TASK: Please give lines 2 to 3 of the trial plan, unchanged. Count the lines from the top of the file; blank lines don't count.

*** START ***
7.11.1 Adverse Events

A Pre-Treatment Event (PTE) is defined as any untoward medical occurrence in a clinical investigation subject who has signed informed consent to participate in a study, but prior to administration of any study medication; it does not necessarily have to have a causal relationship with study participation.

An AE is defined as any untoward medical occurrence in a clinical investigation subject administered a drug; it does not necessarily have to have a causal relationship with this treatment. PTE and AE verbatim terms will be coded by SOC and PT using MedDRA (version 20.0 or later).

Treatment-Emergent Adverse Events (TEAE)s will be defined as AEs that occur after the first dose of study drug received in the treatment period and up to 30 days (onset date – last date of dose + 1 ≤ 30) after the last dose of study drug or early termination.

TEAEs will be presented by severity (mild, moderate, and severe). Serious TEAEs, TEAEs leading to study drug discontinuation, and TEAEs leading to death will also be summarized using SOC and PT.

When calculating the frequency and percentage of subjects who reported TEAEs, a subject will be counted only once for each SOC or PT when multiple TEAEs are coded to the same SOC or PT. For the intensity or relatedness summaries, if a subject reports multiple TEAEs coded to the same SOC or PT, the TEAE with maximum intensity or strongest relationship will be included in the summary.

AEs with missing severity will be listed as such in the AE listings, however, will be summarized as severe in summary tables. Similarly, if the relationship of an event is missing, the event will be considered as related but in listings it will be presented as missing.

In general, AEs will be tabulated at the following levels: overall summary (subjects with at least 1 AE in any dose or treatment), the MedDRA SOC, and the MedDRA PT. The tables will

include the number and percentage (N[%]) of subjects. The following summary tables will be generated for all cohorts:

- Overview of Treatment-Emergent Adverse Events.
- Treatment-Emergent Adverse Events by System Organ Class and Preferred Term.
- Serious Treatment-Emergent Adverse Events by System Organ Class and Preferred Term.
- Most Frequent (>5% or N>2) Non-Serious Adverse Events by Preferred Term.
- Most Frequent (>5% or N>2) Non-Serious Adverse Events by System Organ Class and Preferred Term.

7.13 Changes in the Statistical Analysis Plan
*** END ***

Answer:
A Pre-Treatment Event (PTE) is defined as any untoward medical occurrence in a clinical investigation subject who has signed informed consent to participate in a study, but prior to administration of any study medication; it does not necessarily have to have a causal relationship with study participation.

An AE is defined as any untoward medical occurrence in a clinical investigation subject administered a drug; it does not necessarily have to have a causal relationship with this treatment. PTE and AE verbatim terms will be coded by SOC and PT using MedDRA (version 20.0 or later).